Motivated patients are more cost-effectively rehabilitated - A two-year prospective controlled study of patients with prolonged musculoskeletal disorders diagnosed in primary care
2000 (English)In: International Journal of Technology Assessment in Health Care, ISSN 0266-4623, Vol. 16, no 3, 849-863 p.Article in journal (Refereed) Published
Objectives: To compare the cost-effectiveness of a multidisciplinary rehabilitation program with traditional treatment within primary care in terms of the health-related duality of life (HRQOL) in patients with prolonged musculoskeletal disorders (MSD) on the one hand and the costs to society on the other. Predictors of total costs, such as motivation, socio-economic level, age, pain, and working environment, were investigated. Methods: A prospective, matched, controlled 2-year follow-up study was designed. The main outcome measures were HRQOL using the Nottingham Health profile (NHP) and patient-specific total costs due to society. The cost-effectiveness was expressed as a quotient of the total costs to society/NHP global score difference value. Results: Patients with prolonged MSD generate substantial total costs to society, chiefly in the area of indirect costs. Multidisciplinary rehabilitation improved HRQOL more cost-effectively. Motivation was revealed as a predictor of total costs. The relationship in savings in terms of indirect costs between the highly-motivated and the less-motivated patients was calculated at 4:1. Conclusions: The large group of patients with prolonged MSD generate substantial total costs, and even small reductions in direct and indirect costs could be of importance to society. The multidisciplinary rehabilitation program applied here was more cost-effective as compared with conventional treatment within primary care when it came to improving the patients perceived HRQOL. Motivation could be a predictor of total costs, which has to be addressed in the process of identifying the patient as a partner in the rehabilitation process.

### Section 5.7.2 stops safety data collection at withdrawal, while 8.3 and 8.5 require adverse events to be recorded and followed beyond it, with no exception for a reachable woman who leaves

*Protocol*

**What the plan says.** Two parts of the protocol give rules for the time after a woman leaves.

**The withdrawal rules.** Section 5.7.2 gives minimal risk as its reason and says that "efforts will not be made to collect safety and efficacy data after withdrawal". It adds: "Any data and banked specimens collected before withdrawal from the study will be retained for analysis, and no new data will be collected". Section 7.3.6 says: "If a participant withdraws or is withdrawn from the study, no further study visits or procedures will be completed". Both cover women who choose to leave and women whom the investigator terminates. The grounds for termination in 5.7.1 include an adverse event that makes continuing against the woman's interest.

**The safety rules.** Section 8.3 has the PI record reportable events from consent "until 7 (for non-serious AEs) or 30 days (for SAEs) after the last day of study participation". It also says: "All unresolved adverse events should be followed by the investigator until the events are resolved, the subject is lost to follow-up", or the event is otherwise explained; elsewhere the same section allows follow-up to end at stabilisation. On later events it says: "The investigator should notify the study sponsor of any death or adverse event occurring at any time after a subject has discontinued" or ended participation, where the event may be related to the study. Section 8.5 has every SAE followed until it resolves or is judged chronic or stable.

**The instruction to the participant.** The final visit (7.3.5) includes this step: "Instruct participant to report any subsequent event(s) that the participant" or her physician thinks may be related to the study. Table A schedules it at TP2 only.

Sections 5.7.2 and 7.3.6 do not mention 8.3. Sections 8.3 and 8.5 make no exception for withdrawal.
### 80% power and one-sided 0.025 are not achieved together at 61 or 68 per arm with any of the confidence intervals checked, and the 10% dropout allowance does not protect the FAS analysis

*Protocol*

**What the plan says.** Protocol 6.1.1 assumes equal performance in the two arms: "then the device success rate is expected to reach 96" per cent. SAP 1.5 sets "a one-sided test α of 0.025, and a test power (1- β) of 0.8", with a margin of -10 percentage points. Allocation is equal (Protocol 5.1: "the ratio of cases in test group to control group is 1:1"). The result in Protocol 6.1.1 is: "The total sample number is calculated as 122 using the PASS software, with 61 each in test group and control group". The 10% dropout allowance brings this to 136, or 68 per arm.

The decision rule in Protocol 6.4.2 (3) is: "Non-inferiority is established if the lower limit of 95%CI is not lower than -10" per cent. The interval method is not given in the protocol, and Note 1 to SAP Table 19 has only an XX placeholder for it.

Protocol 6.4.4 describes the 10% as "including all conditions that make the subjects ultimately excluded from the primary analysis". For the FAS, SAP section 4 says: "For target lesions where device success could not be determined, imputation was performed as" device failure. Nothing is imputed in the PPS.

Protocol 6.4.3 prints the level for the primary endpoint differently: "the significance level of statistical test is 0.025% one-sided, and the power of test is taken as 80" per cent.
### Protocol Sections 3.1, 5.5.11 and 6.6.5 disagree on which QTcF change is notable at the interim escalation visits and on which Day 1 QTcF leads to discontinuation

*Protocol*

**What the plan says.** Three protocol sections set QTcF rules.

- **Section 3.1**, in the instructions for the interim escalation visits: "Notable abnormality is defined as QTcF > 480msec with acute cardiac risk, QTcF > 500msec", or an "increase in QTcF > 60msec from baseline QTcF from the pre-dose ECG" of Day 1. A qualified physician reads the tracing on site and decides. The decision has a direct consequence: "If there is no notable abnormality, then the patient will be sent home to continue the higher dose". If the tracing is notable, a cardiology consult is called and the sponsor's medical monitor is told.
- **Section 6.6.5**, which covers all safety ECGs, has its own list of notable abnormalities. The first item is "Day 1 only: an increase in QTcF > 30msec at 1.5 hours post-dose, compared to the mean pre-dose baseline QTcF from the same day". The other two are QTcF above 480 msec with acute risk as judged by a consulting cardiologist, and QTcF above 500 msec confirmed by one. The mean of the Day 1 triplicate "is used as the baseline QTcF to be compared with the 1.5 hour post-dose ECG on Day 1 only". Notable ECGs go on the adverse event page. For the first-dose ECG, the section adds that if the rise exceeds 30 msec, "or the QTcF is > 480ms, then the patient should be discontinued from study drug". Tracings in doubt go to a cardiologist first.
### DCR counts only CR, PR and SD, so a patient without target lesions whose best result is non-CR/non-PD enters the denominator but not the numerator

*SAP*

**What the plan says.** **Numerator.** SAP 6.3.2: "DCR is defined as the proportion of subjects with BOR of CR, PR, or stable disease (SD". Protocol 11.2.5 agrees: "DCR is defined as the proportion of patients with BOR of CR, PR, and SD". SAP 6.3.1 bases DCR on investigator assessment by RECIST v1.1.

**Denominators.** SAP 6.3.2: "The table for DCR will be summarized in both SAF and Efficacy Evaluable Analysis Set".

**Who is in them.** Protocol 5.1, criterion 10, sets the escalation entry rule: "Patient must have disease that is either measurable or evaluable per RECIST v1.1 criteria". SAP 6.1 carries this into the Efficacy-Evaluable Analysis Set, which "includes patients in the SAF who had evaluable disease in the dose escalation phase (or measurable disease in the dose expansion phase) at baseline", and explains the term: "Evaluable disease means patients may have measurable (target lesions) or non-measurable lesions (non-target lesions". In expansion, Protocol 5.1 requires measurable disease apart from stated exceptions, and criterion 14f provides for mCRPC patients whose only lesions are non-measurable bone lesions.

Place, publisher, year, edition, pages
2000. Vol. 16, no 3, 849-863 p.
musculoskeletal diseases; motivation; quality of life; primary health care; cost-effectiveness analysis
Medical and Health Sciences
IdentifiersURN: urn:nbn:se:liu:diva-53591DOI: 10.1017/S0266462300102120OAI: oai:DiVA.org:liu-53591DiVA: diva2:290094